Social, emotional, and behavioral disorders have considerable consequences for students’ lives, education, and psychological well-being. One of the major features of emotional development is emotion regulation. Emotion regulation is a principal element in developing and continuing social, emotional, and behavioral disorders (21). The limited proportion of emotional regulation that is caused by the incapacity to deal productively with emotions and management contributes to the beginning of substance abuse (22, 23). Authors have clarified that difficulty regulating emotions could predict high-risk behaviors such as substance abuse and sexual behavior (24, 25). Students with greater self-regulation ability participate in social behaviors (4) and tend less to engage in high-risk behaviors such as sexual behaviors, addiction (26), and alcohol consumption (27). Therefore, self-regulation is a key part of the appropriate psychological function (28). It is assumed that social alienation in addicted people will grow more, and the lack of constructive interactions in addicted people will provide the ground for deepening addiction. Feelings of loneliness and lack of supportive family and friends have been reported in addicts as a predisposing factor to the onset or exacerbation of addiction (6).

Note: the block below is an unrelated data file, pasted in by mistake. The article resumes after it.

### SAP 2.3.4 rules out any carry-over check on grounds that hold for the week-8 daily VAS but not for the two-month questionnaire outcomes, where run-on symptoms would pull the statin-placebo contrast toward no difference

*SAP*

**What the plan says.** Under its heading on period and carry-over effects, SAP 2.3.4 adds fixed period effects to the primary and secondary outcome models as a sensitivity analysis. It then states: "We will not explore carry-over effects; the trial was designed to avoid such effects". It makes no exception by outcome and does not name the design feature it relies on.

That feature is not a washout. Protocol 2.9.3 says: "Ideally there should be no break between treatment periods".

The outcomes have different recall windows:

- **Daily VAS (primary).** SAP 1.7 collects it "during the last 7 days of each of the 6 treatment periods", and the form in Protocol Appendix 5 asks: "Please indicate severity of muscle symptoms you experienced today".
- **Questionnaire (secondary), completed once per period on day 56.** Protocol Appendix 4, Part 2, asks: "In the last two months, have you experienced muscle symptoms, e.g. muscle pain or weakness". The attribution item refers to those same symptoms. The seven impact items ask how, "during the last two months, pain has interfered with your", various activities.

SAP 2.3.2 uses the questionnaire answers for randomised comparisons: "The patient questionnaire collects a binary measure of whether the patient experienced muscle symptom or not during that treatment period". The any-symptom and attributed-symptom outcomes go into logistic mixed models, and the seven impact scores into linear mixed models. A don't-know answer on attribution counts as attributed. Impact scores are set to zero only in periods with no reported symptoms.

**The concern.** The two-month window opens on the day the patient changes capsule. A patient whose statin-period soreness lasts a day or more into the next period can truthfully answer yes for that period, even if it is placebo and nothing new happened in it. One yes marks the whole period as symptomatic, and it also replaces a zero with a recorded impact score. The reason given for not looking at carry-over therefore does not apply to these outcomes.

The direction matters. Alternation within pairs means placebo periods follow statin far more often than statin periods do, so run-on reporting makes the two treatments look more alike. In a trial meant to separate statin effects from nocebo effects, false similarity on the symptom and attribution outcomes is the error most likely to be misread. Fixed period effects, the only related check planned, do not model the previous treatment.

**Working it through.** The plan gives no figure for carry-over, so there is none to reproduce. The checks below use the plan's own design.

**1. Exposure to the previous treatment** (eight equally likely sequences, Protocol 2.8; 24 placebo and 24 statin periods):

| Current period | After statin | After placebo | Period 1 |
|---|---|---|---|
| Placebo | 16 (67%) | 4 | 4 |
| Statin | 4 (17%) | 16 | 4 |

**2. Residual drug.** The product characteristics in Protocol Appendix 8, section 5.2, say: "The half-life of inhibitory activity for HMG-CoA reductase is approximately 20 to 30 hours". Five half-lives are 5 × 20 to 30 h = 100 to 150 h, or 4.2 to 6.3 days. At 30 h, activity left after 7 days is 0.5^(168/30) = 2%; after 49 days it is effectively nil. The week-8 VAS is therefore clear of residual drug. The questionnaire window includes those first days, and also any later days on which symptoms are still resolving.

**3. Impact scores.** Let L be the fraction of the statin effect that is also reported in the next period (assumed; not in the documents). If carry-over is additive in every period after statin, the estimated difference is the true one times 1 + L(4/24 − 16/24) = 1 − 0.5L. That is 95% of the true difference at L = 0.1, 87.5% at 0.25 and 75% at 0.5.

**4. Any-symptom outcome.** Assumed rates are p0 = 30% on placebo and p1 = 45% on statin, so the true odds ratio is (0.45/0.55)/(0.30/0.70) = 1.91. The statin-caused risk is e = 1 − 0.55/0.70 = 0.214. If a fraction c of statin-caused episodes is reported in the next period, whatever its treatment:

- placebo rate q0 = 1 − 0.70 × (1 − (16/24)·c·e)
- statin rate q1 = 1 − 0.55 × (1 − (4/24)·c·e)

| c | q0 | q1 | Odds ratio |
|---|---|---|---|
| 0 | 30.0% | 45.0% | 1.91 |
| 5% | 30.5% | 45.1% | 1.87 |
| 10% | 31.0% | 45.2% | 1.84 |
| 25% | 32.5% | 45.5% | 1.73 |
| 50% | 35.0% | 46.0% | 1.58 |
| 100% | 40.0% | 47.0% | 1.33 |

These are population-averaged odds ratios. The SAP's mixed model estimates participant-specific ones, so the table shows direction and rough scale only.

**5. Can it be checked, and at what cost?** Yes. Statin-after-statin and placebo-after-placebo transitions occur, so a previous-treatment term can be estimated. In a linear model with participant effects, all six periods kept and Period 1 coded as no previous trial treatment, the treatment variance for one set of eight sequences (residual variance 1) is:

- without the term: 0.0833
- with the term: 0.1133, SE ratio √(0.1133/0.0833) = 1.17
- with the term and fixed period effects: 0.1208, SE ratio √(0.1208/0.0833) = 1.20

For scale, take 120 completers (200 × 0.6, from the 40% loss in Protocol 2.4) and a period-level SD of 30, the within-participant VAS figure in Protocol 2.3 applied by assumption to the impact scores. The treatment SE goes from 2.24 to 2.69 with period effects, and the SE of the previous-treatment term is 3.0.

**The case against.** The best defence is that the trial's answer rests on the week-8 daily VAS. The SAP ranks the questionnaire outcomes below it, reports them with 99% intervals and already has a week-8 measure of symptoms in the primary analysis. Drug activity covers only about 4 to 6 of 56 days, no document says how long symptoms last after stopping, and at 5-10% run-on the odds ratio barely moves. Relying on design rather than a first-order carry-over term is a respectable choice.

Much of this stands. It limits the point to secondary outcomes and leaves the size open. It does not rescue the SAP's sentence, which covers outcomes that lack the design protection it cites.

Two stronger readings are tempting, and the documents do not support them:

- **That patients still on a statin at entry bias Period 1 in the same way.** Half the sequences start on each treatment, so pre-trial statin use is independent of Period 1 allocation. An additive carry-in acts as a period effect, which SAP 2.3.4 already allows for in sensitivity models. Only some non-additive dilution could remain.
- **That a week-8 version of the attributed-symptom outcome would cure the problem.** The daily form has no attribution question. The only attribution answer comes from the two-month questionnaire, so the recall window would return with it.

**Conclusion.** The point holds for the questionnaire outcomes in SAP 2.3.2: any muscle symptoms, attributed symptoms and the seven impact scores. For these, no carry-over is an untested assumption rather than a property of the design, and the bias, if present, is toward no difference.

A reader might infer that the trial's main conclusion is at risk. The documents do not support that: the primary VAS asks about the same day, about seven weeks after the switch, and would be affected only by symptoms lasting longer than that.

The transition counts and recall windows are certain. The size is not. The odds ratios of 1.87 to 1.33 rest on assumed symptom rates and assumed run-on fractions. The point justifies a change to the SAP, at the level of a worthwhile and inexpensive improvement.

Nowadays, some authors investigate the simple relationship among mentioned variables. It seems assessment of intermediate variables can be effective in developing novel insights in the presented areas.

2. Objectives

This study, used a structural equation modeling (SEM) approach to evaluate the correlates of the severity of the addiction. This path analytical strategy allowed for the simultaneous examination of the mentioned variables. We hypothesized that personality traits predict the severity of the addiction. And that these relationships would be mediated by social alienation and emotional and cognitive regulation. Therefore, the conceptual model of the current study is presented in Figure 1.

Conceptual model of research
Conceptual model of research

3. Methods

3.1. Participants